New York Stories – Stoker / Upstream Color / Stories We Tell


By Glenn Dunks
April 9, 2013 

There’s a wide world of cinema out there, and Quickflix’s Glenn Dunks is on the ground in New York City bringing you the titles that will soon be seen in Australian cinemas, and eventually available on home entertainment.

The Manhattan Report: With the New Directors/New Films festival having just concluded in midtown, the SoHo International Film Festival in full swing, and the Tribeca Film Festival about to begin, cinema culture is everywhere you look in this city. I even got to meet Sarah Polley at a screening of Stories We Tell where she advocated her desire to never work in Hollywood. “Government funding forever!”

It certainly didn’t take long to experience one of those nights out that you hear about but rarely witness. One particular Friday evening – the opening weekend for Harmony Korine’s stunning multiplex-baiting take on teenage freewill Spring Breakers, no less – was a unique one. Firstly, one woman brought along her newborn to crawl on the floor (at least the bare breasts in the movie wouldn’t have been shocking to the baby), a group of young girls got up and danced to Skrillex’s soundtrack, and then one man started yelling “Spring Breakers is a lie!” throughout the final ten minutes. Who knows what would happen if he discovered star Selena Gomez wasn’t really a Wizard of Waverly Place.


Stoker“La Traviata: is that a horror movie?” “No, it’s an opera.” Nothing within Park Chan-wook’s English-language debut Stoker better exemplifies its intent than this exchange. An intimate familial drama with odes of tragedy and terror that revels in the ornate and beautiful, Stoker comes with pedigree to spare but never quite takes hold of the drama the way it should. More concerned with crafting an atmosphere of porcelain dread, Park’s obsession is with visuals and aural soundscapes. It’s when the actors take control that the picture truly finds its feet.

Mia Wasikowska stars as India Stoker, daughter to Nicole Kidman’s Evelyn. When India’s father (Dermot Mulroney in frequently unnecessary flashbacks) dies, her previously unknown uncle (the deceptively smooth Matthew Goode) arrives to seemingly whisk India to her next level of existence. That existence just happens to involve a whole lot of stabbing and strangling and death. Naturally, secrets are exposed and other family members (like a scene-stealing Jacki Weaver, completing three generations of amazing Aussie casting) pop out of the woodworks. Featuring a funnybone-tickling screenplay by Wentworth Miller and Erin Cressida Wilson, Stoker is an undeniable winner in many ways and yet never soars. (Playing the Sydney Film Festival in June.)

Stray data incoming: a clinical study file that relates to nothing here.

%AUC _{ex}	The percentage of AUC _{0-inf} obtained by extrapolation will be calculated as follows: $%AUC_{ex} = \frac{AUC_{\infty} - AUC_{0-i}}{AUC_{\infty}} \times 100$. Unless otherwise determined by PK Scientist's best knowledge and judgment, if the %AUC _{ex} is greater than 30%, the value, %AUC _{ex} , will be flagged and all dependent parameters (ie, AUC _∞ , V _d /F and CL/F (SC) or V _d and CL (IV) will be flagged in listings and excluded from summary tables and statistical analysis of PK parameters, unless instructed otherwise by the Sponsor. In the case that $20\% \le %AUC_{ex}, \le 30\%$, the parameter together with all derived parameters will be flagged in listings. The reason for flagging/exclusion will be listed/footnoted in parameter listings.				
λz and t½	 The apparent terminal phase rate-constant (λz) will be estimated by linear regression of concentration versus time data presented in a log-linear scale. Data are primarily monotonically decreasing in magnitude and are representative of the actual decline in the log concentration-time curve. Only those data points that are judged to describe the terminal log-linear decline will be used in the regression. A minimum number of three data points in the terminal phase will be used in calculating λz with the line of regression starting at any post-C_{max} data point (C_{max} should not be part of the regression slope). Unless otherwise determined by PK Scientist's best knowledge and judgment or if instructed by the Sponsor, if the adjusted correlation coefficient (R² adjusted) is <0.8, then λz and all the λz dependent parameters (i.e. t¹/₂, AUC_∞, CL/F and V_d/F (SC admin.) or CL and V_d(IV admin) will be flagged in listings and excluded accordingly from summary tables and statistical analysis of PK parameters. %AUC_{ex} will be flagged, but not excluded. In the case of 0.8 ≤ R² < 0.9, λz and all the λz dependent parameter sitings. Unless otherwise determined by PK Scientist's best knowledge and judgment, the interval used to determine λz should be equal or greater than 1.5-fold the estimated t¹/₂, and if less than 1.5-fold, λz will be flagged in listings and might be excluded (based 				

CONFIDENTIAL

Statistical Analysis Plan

Upstream Color: It’s been nine years since Shane Carruth took an uncharacteristically smart look at time travel with his debut Primer. In his sophomore feature, Carruth moves away from such direct science-fiction elements, instead making a labyrinthine romantic drama about a couple (Amy Seimetz and Carruth) who take on elements not just of each other, but also their surroundings. It’s a brave take on romance; one that ultimately rewards as much as it frustrates thanks to its overly complex structure and repetitive nature.

Carruth directs, stars, writes, produces, edits, and photographs Upstream Color, and he’s crafted a film that is hypnotically beautiful, if self-consciously so. Its final act will certainly inspire discussion – seriously, what’s with all the pigs? – in audiences as much as it will enrage and bore. It lacks the bold impact of Primer. Instead, it has a tranquil quality all its own. (August in Australia.)



Stories We TellSarah Polley’s third directorial effort sees her turn the lens upon her own genes in Stories We Tell, an affecting documentary that digs into her family much to the chagrin of many involved. Polley blends fact with fiction, concluding an unofficial trilogy of sorts – started by Away From Her and Take This Waltz – that explores how far memories can take us and how much we attempt to preserve or destroy them.

After years of casual family joking that Sarah, the youngest of five, didn’t resemble her father, she decides to document an investigation; one that eventually proves prophetic. Polley has assembled a puzzle of a family tree that leaves a lot of questions unanswered (or even unasked in the first place). A late-in-the-game act of pulling the rug out from under the viewers is superbly handled, and Polley shows she’s continuing to mature as a filmmaker and storyteller with this, her most personal yet. (Playing the Sydney Film Festival in June.)


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